Children can play in the rain, just not standing water: Experts – The Express Tribune

by Symptom Advice on September 25, 2011

Two boys play in a pool of water near Jet Lines in Karachi where 20 mm of rain fell on Monday. PHOTO: EXPRESS

KARACHI: Contrary to a deeply entrenched belief, playing in the rain does not make your child sick, doctors say.

“The real issue is to convince people how diseases break out,” explains paediatrician Dr Sohail Thobani. “They happen because of an attack on the body by germs which are usually transmitted from one person to another.”

This does not mean that precautions should not be taken. the chair of paediatrics and child health at Aga Khan University Hospital (AKUH), Dr Anita Zaidi, says timing matters. “While there is no harm in children playing in the rain, they should not stay drenched for too long,” she says. “Especially children under two years of age should not play in the rain for longer than an hour, it puts them at risk for hypothermia.” Young children can lose too much body heat if they stay in the water too long.

Parents should instead be concerned if their child is playing in standing water. “There is a good chance of them contracting a number of diseases from playing in standing water,” says Zaidi. This water is not purely rain water but is mixed with sewage that has a high fecal content. Standing water also becomes a breeding ground for mosquitoes, responsible for the spread of dengue. Children will also be at risk of diarrhoea and skin infections.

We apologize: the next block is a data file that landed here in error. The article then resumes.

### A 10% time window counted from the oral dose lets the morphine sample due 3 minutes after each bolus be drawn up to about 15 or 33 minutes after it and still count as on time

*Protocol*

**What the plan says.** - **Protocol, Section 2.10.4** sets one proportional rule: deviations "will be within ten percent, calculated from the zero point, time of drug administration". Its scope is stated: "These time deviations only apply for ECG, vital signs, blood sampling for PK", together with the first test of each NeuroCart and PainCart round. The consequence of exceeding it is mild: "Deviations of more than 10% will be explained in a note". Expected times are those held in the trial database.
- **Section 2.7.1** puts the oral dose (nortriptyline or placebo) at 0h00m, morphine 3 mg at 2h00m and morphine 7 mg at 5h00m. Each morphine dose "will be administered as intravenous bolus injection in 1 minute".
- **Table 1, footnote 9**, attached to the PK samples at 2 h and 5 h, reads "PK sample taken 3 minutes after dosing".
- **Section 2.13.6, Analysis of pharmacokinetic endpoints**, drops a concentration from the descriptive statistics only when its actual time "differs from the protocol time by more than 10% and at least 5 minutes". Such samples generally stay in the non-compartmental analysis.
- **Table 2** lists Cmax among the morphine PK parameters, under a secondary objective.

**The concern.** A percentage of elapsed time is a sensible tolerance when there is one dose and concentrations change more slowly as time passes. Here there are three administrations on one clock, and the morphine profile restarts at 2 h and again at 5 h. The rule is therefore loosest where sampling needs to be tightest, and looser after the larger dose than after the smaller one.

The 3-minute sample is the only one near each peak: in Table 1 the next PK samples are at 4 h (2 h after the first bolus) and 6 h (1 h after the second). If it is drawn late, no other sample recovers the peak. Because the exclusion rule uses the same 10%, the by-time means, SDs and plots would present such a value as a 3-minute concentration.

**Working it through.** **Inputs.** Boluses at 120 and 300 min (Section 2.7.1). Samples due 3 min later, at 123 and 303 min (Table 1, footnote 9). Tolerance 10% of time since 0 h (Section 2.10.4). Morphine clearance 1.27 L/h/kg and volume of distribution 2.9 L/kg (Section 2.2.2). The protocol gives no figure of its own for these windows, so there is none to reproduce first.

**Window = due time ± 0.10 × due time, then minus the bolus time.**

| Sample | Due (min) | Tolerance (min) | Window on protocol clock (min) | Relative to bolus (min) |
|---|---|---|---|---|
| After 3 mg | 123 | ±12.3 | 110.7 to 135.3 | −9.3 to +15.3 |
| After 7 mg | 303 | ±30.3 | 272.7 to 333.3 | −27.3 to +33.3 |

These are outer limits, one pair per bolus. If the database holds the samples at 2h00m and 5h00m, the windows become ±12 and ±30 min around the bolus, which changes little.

But as far as simply enjoying the monsoon rain and splashing around rain water is concerned, doctors say parents need not worry. “We have certain cultural perceptions and then we have scientific fact. the two are poles apart,” Dr Thobani says. “In medicine it will always be your grandmother who knows more than the doctor.”

When it comes to contact with water, parents need to understand the difference between two types of diseases: viral and bacterial. Viral diseases, such as the common cold, will treat themselves regardless of whether medication is used or not. Medication may help ease some of the symptoms but the illness is self-treating.

It is not that simple for bacterial diseases, whose treatment with antibiotics is debated by doctors. Typhoid, for example, which is transmitted from a germ spread through stool, needs to be treated with antibiotics. “That is why using an Indian toilet is more hygienic in some aspects as your body does not come in contact with the toilet seat,” Dr Thobani says.

On the other hand, Dr Zaidi says, “Antibiotics are not necessarily required for bacterial infections; however, it must be taken with diseases such as cholera and blood diarrhoea.” Pneumonia can have both bacterial and viral properties. but again this will not happen by just playing in the rain – you would have to come in contact with someone who is already infected.

Published in the Express Tribune, September 13th,  2011.

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